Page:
A Guide Meeting: 1917

Looking for ways to being Guiding History to life? Why not try holding a Guide meeting as it would have been in the past! Guides can take part in heritage activities and learn about Guiding history in a fun and interactive way.

The following is based on “A Model Evening” by G.M. Cobb, in The Girl Guides’ Gazette, April 1917.

Meeting is held 5.30pm to 7.30pm.

5.30 – On the sound of the whistle the Company “falls in.” The Leaders then call the roll, prove their Patrols, and inspect their kit and general smartness. At the end of ten minutes they leave their Patrols and report to the Captain.

  • The week before, let the girls know you will be using a whistle instead of your usual signals the following week.
  • Girls go to their Patrol Corners, Leaders take attendance, collect dues, etc. (your usual routine).
  • Inspection could consist of wearing uniform, proper shoes, water bottle (specifics will depend on your Unit). You could also provide hair ties and ask anyone with long hair to tie it back (this was required in the past!)
  • If your group likes to dress up, they could dress like Guides in 1917. Canadian Guides at this time wore a long navy blue skirt, white middy blouse, and blue scarf.
  • If you have time, make your girls Shoulder Knots in their Patrol colours. (I have done this and the ‘knots’ were worn for the rest of the year!). Shoulder Knots were worn by Guides until 1964.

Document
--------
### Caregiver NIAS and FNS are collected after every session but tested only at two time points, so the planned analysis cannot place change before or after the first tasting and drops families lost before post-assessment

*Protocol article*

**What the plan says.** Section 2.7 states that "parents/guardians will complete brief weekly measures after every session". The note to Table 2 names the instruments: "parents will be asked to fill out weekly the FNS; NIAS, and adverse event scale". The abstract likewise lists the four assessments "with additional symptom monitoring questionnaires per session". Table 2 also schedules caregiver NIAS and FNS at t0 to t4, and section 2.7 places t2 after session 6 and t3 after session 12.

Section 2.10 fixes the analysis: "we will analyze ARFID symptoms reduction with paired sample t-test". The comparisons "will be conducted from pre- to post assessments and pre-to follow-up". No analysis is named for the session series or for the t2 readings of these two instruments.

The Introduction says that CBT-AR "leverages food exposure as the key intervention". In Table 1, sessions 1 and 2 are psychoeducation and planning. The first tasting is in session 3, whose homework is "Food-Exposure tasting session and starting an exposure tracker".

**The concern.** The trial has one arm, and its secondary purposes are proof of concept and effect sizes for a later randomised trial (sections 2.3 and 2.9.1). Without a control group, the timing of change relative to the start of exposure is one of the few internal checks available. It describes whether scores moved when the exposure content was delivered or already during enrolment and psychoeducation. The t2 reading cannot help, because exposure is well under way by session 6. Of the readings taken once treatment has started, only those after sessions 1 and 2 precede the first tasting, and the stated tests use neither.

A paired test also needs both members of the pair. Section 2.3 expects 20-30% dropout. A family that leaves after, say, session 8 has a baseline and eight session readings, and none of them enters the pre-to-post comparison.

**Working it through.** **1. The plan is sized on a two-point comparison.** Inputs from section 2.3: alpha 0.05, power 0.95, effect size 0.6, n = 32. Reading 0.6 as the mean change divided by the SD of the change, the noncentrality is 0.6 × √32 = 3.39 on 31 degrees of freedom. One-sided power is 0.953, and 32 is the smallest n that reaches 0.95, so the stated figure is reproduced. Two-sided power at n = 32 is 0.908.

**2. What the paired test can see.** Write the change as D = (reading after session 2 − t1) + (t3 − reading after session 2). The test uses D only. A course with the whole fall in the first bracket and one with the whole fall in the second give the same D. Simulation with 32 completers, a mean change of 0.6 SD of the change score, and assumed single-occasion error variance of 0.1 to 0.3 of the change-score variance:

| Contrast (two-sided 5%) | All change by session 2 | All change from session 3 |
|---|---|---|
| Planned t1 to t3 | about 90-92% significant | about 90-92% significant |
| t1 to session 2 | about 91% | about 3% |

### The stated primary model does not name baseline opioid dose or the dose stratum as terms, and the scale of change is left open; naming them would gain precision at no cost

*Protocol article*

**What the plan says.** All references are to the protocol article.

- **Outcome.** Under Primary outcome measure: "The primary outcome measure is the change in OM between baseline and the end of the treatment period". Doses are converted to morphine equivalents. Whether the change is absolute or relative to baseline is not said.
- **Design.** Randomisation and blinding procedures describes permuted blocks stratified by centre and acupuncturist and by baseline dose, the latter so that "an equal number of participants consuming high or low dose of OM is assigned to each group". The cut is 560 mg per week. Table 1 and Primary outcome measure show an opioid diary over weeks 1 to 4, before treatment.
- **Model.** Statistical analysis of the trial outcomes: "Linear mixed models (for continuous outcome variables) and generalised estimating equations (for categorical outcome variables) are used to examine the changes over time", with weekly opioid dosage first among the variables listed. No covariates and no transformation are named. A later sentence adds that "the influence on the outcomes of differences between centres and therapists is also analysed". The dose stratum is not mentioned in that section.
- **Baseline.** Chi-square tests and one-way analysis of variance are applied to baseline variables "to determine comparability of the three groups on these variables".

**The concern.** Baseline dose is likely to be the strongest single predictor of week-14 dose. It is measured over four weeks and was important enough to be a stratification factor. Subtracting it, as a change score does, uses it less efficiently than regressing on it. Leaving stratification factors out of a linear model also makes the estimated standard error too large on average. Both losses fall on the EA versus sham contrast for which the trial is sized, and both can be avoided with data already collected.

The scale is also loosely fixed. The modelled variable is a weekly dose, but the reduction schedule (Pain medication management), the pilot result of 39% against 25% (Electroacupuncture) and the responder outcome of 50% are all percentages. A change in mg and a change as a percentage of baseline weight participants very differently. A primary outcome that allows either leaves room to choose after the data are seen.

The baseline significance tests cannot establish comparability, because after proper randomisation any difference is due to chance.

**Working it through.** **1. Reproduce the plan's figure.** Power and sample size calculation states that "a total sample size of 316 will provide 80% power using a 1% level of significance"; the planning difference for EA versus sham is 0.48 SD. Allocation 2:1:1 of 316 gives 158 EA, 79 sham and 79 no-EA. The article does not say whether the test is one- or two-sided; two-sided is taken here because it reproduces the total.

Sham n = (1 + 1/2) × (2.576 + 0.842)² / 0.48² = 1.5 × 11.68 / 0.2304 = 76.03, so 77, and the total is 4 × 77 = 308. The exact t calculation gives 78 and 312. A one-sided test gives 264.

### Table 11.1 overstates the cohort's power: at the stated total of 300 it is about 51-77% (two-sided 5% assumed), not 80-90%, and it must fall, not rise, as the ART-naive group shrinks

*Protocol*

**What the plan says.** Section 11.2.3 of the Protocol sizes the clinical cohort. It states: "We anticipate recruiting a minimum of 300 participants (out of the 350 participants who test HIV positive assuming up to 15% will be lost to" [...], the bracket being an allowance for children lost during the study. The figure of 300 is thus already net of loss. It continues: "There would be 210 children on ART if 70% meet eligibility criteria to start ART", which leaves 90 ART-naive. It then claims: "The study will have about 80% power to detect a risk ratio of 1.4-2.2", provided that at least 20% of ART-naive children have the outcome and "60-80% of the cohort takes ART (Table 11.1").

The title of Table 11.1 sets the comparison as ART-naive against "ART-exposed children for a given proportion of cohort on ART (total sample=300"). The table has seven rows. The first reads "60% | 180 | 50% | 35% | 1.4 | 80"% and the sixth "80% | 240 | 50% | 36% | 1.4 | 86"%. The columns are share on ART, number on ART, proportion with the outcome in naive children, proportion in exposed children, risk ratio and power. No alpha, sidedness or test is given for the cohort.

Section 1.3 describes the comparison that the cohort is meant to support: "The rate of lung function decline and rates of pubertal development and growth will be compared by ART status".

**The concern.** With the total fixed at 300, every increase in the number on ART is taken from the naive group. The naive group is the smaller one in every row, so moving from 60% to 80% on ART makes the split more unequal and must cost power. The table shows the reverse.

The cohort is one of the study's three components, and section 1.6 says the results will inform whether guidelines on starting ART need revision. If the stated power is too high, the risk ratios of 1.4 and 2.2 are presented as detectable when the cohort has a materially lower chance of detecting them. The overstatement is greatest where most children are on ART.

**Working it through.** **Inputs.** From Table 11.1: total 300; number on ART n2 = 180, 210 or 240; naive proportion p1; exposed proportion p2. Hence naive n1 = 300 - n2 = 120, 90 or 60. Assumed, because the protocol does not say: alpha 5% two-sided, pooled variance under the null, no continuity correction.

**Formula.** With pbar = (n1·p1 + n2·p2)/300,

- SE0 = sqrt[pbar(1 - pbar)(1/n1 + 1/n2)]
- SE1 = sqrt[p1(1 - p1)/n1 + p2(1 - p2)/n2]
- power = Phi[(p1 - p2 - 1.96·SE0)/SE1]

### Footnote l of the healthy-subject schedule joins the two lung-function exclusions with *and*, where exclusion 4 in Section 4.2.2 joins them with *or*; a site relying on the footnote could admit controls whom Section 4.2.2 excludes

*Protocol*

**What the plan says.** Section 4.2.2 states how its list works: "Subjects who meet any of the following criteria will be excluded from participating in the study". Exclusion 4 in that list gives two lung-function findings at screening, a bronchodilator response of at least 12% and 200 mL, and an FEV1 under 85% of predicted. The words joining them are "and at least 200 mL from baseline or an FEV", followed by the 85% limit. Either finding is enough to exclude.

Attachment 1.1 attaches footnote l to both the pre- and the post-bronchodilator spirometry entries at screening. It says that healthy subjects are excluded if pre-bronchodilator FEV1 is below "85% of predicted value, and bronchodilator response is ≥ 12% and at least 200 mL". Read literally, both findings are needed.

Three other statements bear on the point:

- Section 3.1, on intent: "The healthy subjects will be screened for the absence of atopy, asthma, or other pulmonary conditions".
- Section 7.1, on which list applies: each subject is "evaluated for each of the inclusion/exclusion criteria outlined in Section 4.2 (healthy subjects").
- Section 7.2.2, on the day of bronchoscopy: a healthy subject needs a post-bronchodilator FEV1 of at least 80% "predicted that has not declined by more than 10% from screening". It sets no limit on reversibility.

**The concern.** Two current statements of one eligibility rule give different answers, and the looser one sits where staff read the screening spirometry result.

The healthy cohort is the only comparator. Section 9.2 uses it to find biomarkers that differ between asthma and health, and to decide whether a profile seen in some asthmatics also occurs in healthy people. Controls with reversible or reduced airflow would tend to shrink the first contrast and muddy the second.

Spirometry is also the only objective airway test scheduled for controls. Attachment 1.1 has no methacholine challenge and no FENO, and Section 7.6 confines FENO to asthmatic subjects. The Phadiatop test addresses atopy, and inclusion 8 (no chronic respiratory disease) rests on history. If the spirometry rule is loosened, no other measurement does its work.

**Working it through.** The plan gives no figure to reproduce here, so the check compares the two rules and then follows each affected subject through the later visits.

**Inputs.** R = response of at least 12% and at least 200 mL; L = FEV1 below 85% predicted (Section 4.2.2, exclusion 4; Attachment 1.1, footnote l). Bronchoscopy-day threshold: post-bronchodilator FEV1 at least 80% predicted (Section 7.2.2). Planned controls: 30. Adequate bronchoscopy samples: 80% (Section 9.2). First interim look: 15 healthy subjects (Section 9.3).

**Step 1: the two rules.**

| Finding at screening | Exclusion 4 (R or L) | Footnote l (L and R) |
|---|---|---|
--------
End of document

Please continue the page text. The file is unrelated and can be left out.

5.40 – Company notices are then given out; this is followed by Patrol inspection, each Leader being held responsible for her patrol, and ready to explain absences, etc.

  • Hold your opening ceremony, make any announcements, share information for the evening

5.45 – The next three-quarters of an hour the Leaders are responsible for the work. Each Leader takes a different subject, such as Second-Class, Proficiency Badge work, Recruits, and so on. The Leader may choose whatever she things most interesting or most needed by her Guides, and can detail them off for work with another Leader, if not advanced enough, or too far on, for work with their own Patrol. After half an hour each Guide must return to her own Leader, and the remaining quarter of an hour is spent in drill. When the Leaders’ three-quarters of an hour is up, they leave their Patrols “at ease” and report to the Captain.

  • If possible, have Patrol Leaders, 3rd-Year Guides, Pathfinders or Rangers lead activities rather than Guiders.
  • Activities could be based on traditional Guide skills such as Semaphore, Morse Code, Trail Signs, Tracking and Stalking, Knots, First Aid, Map and Compass, Fire Lighting, Camp Gadgets, or Weather Lore.
  • Drill could include learning hand and whistle signals (very useful at camp!)

6.30 – The next three-quarters of an hour is given to games, varied by ball, and musical drills, Patrol competitions, any display work, and singing, the last being popular.

7.15 – The Company sit in Patrols, and the last quarter of an hour is given to the serious side of  Guideship – debates on difficulties, talks on the Guide Law, and how best to follow the Great Guide, and the parade closes with prayer, and the Vesper Hymn for our men at the front, “Tonight,” and then the “Dismiss.”

  • End your meeting with discussion about the Guide’s experiences during the evening, or share more tidbits from our past. Explore this blog for more interesting pieces of Guiding History.